Research Opportunities

The University of Michigan has in recent years had the distinction of securing the largest amount of federal research funding of any university in the country. It is an important, but not a singular, measure of the university's overall strength and commitment to research.

For students interested in studying survey methodology, it is even more important that the University of Michigan, with the Institute for Social Research (ISR) as a premier academic unit in social science research, leads the country in research dollars supporting social science research. This research strength in social science provides survey methodology students with unparalleled opportunities to pursue research interests while at Michigan.

The University of Michigan and the Institute for Social Research are home to a number of major national social science studies spanning the social sciences from economics to political science to psychology and psychiatry and public health. Some of these landmark studies include:

  • The American National Election Studies has since 1948 collected data on political opinions and voting behaviors from nationally representative samples of voting age adults every two years around Congressional elections. Unlike political polls designed to predict the outcome of an election, these election studies are used nationally and internationally to develop a more complete understanding of how and why people vote, and vote for particular candidates.
  • The Program for Research on Black Americans was established in 1976 by an interdisciplinary team of social scientists who were convinced that high-quality national data on African Americans was critical for advancing academic scholarship and developing effective public policy. In keeping with that vision, PRBA seeks to collect, analyze, and interpret empirical data on African Americans as well as international data on people of African descent. A second important goal is to provide research and training opportunities for social scientists and students of color.
  • Heart Steps is a pilot project that delivers “Just-in-Time-Adaptive-Interventions” via smartphones to try to get cardiac patients to walk more. Each participant receives a smartphone with a special app and a wristband device. At five points during the day participants either did or did not get a message on their phones encouraging them to walk, stretch, or otherwise get moving. The wrist band then measured the outcome—the number of steps participants took in the hour after getting a message – allowing the research team to assess the effects of the intervention.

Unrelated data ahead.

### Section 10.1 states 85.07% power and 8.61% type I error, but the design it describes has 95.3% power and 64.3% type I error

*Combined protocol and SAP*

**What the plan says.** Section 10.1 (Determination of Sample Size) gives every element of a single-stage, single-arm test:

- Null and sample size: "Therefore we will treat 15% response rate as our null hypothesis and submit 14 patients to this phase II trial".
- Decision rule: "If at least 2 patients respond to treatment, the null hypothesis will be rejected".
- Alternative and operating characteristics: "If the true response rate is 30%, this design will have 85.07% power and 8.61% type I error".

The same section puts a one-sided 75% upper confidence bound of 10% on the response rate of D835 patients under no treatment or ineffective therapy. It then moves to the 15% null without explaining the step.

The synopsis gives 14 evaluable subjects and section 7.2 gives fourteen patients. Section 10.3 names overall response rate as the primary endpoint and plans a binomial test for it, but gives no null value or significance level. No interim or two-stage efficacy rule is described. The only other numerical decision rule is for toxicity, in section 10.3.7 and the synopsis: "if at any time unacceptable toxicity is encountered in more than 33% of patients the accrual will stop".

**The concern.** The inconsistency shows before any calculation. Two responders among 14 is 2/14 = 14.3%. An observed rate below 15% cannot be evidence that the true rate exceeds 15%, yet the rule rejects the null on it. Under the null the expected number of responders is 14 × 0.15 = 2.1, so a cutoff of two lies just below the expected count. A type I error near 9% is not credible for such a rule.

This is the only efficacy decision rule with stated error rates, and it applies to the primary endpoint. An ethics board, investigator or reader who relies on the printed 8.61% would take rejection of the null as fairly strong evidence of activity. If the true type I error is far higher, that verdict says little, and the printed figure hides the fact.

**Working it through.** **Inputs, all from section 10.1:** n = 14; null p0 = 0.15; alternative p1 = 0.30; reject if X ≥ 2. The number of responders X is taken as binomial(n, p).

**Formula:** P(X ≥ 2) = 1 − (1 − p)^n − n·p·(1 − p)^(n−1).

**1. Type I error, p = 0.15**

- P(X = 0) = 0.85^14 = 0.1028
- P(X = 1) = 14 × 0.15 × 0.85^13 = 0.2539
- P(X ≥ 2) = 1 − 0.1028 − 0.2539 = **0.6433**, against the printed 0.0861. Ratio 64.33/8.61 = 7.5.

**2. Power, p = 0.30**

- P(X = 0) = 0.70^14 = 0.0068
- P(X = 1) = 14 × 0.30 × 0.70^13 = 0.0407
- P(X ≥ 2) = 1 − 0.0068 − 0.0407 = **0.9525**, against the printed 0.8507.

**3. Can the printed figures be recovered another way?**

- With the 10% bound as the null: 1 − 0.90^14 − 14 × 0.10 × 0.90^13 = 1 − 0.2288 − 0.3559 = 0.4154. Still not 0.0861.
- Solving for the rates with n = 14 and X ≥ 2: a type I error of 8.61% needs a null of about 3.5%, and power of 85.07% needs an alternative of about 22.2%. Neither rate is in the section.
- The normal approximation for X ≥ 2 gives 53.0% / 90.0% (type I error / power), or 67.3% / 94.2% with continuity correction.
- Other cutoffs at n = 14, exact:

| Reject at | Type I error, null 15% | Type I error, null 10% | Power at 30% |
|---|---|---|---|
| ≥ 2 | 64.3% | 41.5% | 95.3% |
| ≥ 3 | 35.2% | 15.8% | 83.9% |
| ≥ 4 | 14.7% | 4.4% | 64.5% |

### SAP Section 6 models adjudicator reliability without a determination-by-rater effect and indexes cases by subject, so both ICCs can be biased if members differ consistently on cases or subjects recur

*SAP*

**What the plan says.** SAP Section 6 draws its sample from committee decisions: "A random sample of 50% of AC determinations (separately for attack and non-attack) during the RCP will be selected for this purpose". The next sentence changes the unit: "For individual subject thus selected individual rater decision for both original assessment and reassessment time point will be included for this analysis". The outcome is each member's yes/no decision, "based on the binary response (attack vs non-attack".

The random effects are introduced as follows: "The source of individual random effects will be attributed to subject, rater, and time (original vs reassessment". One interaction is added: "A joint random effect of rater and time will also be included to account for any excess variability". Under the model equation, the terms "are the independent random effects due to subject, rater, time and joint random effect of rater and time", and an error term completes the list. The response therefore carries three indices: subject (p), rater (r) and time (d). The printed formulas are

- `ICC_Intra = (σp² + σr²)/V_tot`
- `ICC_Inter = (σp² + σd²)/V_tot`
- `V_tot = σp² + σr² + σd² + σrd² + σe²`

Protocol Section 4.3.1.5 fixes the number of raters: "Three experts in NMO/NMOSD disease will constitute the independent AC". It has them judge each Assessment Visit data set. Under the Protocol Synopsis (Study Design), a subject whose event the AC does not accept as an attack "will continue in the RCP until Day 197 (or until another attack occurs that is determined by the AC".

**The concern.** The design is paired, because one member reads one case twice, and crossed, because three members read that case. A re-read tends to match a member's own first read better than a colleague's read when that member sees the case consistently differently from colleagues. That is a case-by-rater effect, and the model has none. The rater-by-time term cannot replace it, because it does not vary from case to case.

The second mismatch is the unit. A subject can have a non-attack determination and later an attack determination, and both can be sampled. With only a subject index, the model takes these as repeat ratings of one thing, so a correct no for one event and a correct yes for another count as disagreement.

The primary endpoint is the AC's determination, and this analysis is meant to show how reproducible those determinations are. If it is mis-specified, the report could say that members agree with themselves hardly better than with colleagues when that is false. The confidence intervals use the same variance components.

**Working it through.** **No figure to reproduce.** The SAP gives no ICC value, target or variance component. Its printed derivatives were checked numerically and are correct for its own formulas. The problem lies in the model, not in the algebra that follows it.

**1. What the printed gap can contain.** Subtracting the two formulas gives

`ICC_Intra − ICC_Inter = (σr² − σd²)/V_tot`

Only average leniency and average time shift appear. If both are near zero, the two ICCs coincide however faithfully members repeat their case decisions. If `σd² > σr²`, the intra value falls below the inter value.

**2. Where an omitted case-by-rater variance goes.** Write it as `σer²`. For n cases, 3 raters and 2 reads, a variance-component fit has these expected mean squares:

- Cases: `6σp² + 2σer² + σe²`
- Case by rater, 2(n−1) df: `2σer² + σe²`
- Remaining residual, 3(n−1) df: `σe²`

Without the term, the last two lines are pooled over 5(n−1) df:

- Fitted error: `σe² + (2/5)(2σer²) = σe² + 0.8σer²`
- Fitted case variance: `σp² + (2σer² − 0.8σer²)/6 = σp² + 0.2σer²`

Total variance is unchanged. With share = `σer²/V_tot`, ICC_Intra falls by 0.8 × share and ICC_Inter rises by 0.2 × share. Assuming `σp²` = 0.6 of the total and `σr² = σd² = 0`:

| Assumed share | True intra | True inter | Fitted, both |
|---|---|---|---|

• The Health and Retirement Survey, and its companion survey, the Asset and Health Dynamics Among the Oldest Old, is the nation's leading study of how economic decisions are made through the retirement years, and how health effects the economic well-being of retired individuals. These surveys employ biennial survey interviews of a national probability sample of a cohort of adults who move from employment and to retirement.
  • The Monitoring the Future surveys study the teenage smoking, alcohol consumption, and drug usage in annual surveys of 8th, 10th, and 12thgrade students. The surveys have since the mid-1970's interviewed thousands of middle and high school students each year, and today the data are closely monitored to study trends in teenage drug and alcohol consumption.
  • The National Co-Morbidity Survey collects data on psychiatric conditions from nationally representative samples of adults through extensive survey interviews in their homes. These surveys are being used to assess the true prevalence of many psychiatric disorders in the US, and are providing invaluable data for developing national policy to diagnose and treat mental disorders.
  • The Panel Study of Income Dynamics is among the most famous of the surveys conducted at the Institute for Social research. Since 1968, researchers at the Institute have been following a sample of families, including their offspring, to study longitudinally how their jobs and employment change over time, and how those jobs are related to income, wealth accumulation, social condition, and family composition.
  • The Survey of Consumers collects monthly by telephone survey data on the consumer attitudes about economic matters, and is perhaps the most widely known Institute data collection. It generates a value of the consumer attitude index, a key component of the US leading economic indicators, a closely watched measure of the health of the US economy.

For a more complete list see ISR Research Projects.